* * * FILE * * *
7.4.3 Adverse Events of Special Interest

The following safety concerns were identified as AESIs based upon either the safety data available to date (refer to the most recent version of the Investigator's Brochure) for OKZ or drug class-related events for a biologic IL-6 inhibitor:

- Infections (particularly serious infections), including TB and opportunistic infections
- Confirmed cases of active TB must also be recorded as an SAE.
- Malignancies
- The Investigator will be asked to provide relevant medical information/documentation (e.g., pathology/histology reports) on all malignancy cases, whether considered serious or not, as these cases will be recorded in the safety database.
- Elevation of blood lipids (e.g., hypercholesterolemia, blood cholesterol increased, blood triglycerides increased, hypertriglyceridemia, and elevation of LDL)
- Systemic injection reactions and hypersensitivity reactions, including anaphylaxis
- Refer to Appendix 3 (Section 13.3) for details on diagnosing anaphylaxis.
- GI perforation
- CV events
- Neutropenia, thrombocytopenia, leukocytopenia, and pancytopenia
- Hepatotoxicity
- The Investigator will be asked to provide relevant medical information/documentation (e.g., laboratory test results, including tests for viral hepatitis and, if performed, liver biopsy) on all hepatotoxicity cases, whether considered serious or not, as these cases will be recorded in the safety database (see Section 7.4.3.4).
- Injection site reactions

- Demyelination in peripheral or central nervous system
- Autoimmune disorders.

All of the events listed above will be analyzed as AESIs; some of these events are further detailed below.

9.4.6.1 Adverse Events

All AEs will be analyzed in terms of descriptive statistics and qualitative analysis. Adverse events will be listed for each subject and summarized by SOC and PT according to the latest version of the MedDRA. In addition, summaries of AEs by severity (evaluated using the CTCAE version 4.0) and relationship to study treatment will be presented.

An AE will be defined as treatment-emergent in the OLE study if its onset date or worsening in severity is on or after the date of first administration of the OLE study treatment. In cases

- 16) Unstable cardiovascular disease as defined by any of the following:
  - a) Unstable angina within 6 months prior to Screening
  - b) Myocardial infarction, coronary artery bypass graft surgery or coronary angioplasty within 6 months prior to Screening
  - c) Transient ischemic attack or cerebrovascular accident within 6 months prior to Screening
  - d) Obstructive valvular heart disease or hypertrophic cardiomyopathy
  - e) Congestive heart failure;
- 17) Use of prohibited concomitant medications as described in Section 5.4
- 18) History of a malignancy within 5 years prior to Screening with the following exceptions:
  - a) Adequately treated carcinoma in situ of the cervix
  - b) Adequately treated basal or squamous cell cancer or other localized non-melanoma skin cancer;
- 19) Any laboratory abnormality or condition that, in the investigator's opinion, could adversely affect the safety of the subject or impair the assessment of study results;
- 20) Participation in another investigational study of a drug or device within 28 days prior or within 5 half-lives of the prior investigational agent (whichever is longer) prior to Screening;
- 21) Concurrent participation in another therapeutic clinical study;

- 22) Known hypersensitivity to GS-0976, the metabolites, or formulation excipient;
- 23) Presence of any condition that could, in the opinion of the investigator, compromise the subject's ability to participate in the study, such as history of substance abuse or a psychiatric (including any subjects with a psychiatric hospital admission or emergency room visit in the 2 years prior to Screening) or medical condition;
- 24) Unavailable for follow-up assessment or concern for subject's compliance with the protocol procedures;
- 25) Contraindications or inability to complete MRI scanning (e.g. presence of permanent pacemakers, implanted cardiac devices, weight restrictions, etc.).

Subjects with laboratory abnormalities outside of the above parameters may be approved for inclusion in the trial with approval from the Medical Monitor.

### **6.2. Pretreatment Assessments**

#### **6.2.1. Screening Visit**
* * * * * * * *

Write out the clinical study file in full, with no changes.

7.4.3 Adverse Events of Special Interest

The following safety concerns were identified as AESIs based upon either the safety data available to date (refer to the most recent version of the Investigator's Brochure) for OKZ or drug class-related events for a biologic IL-6 inhibitor:

- Infections (particularly serious infections), including TB and opportunistic infections
- Confirmed cases of active TB must also be recorded as an SAE.
- Malignancies
- The Investigator will be asked to provide relevant medical information/documentation (e.g., pathology/histology reports) on all malignancy cases, whether considered serious or not, as these cases will be recorded in the safety database.
- Elevation of blood lipids (e.g., hypercholesterolemia, blood cholesterol increased, blood triglycerides increased, hypertriglyceridemia, and elevation of LDL)
- Systemic injection reactions and hypersensitivity reactions, including anaphylaxis
- Refer to Appendix 3 (Section 13.3) for details on diagnosing anaphylaxis.
- GI perforation
- CV events
- Neutropenia, thrombocytopenia, leukocytopenia, and pancytopenia
- Hepatotoxicity
- The Investigator will be asked to provide relevant medical information/documentation (e.g., laboratory test results, including tests for viral hepatitis and, if performed, liver biopsy) on all hepatotoxicity cases, whether considered serious or not, as these cases will be recorded in the safety database (see Section 7.4.3.4).
- Injection site reactions

- Demyelination in peripheral or central nervous system
- Autoimmune disorders.

All of the events listed above will be analyzed as AESIs; some of these events are further detailed below.

9.4.6.1 Adverse Events

All AEs will be analyzed in terms of descriptive statistics and qualitative analysis. Adverse events will be listed for each subject and summarized by SOC and PT according to the latest version of the MedDRA. In addition, summaries of AEs by severity (evaluated using the CTCAE version 4.0) and relationship to study treatment will be presented.

An AE will be defined as treatment-emergent in the OLE study if its onset date or worsening in severity is on or after the date of first administration of the OLE study treatment. In cases

- 16) Unstable cardiovascular disease as defined by any of the following:
  - a) Unstable angina within 6 months prior to Screening
  - b) Myocardial infarction, coronary artery bypass graft surgery or coronary angioplasty within 6 months prior to Screening
  - c) Transient ischemic attack or cerebrovascular accident within 6 months prior to Screening
  - d) Obstructive valvular heart disease or hypertrophic cardiomyopathy
  - e) Congestive heart failure;
- 17) Use of prohibited concomitant medications as described in Section 5.4
- 18) History of a malignancy within 5 years prior to Screening with the following exceptions:
  - a) Adequately treated carcinoma in situ of the cervix
  - b) Adequately treated basal or squamous cell cancer or other localized non-melanoma skin cancer;
- 19) Any laboratory abnormality or condition that, in the investigator's opinion, could adversely affect the safety of the subject or impair the assessment of study results;
- 20) Participation in another investigational study of a drug or device within 28 days prior or within 5 half-lives of the prior investigational agent (whichever is longer) prior to Screening;
- 21) Concurrent participation in another therapeutic clinical study;

- 22) Known hypersensitivity to GS-0976, the metabolites, or formulation excipient;
- 23) Presence of any condition that could, in the opinion of the investigator, compromise the subject's ability to participate in the study, such as history of substance abuse or a psychiatric (including any subjects with a psychiatric hospital admission or emergency room visit in the 2 years prior to Screening) or medical condition;
- 24) Unavailable for follow-up assessment or concern for subject's compliance with the protocol procedures;
- 25) Contraindications or inability to complete MRI scanning (e.g. presence of permanent pacemakers, implanted cardiac devices, weight restrictions, etc.).

Subjects with laboratory abnormalities outside of the above parameters may be approved for inclusion in the trial with approval from the Medical Monitor.

### **6.2. Pretreatment Assessments**

#### **6.2.1. Screening Visit**